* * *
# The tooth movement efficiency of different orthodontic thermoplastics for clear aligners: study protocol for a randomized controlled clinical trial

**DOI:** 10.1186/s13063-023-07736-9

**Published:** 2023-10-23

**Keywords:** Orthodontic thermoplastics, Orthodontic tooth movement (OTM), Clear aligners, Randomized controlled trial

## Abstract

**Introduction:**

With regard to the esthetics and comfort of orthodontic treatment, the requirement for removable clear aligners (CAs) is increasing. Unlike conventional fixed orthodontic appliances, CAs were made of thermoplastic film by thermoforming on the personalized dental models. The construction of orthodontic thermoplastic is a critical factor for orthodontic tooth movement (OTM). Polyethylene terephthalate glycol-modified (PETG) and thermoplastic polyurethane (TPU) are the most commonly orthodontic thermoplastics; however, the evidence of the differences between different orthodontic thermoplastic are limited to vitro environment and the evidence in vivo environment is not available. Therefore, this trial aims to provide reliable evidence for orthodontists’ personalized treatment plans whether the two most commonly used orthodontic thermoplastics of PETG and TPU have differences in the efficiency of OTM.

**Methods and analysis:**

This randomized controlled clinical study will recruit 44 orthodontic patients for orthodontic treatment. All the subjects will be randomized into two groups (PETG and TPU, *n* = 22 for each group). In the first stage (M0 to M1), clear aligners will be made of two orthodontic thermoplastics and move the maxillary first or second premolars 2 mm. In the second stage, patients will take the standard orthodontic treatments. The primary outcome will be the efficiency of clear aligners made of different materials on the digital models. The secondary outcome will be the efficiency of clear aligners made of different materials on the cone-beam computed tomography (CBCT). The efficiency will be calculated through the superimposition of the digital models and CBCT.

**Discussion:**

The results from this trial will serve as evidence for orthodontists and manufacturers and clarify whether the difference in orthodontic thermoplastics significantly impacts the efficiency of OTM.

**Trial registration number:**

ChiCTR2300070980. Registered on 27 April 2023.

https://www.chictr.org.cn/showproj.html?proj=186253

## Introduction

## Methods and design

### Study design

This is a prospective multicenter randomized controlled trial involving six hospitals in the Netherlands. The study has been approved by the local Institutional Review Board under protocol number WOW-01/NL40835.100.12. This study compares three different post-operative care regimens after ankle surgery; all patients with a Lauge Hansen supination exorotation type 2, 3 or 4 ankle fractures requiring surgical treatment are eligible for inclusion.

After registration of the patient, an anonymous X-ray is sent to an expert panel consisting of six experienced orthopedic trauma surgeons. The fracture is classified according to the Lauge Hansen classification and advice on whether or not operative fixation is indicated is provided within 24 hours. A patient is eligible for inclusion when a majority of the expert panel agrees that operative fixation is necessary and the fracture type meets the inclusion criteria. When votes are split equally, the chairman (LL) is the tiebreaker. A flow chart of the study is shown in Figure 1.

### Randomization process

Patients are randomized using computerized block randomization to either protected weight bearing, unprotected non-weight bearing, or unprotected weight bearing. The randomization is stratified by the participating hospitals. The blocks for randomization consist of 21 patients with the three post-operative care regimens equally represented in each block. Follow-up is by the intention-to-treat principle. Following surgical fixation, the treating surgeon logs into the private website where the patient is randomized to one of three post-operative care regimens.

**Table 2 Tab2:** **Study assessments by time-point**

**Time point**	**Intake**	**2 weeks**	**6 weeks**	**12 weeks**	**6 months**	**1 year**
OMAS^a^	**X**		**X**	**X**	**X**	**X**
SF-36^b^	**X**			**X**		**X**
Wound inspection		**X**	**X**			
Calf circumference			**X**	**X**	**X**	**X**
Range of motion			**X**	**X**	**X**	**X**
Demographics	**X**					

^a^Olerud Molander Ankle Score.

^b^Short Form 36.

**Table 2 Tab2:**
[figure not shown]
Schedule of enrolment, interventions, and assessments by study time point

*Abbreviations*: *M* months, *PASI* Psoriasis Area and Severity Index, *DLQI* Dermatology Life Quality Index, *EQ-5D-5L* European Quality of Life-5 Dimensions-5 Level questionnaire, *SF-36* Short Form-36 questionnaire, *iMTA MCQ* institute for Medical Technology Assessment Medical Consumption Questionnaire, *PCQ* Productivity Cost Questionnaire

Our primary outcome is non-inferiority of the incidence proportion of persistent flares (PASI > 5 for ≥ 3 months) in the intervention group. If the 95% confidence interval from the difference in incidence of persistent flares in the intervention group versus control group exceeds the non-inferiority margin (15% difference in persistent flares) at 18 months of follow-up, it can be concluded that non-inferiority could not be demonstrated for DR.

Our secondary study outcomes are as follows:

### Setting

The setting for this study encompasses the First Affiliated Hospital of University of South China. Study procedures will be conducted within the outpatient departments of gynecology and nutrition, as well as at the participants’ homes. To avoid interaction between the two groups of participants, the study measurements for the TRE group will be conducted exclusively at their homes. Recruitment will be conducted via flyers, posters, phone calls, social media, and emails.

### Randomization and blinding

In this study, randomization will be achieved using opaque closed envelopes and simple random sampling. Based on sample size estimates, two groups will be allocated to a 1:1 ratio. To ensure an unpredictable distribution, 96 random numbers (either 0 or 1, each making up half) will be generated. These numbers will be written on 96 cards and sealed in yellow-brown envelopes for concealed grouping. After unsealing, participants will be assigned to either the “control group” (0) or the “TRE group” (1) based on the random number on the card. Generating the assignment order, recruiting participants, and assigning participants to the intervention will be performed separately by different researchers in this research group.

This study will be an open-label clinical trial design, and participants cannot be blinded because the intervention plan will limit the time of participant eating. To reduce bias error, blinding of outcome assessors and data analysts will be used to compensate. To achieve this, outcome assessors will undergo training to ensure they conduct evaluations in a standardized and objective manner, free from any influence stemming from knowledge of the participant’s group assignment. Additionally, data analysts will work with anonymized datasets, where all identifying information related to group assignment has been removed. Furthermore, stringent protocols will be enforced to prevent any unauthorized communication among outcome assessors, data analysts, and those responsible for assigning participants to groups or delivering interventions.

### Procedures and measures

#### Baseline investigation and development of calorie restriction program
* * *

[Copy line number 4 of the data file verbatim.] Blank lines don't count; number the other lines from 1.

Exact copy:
**Keywords:** Orthodontic thermoplastics, Orthodontic tooth movement (OTM), Clear aligners, Randomized controlled trial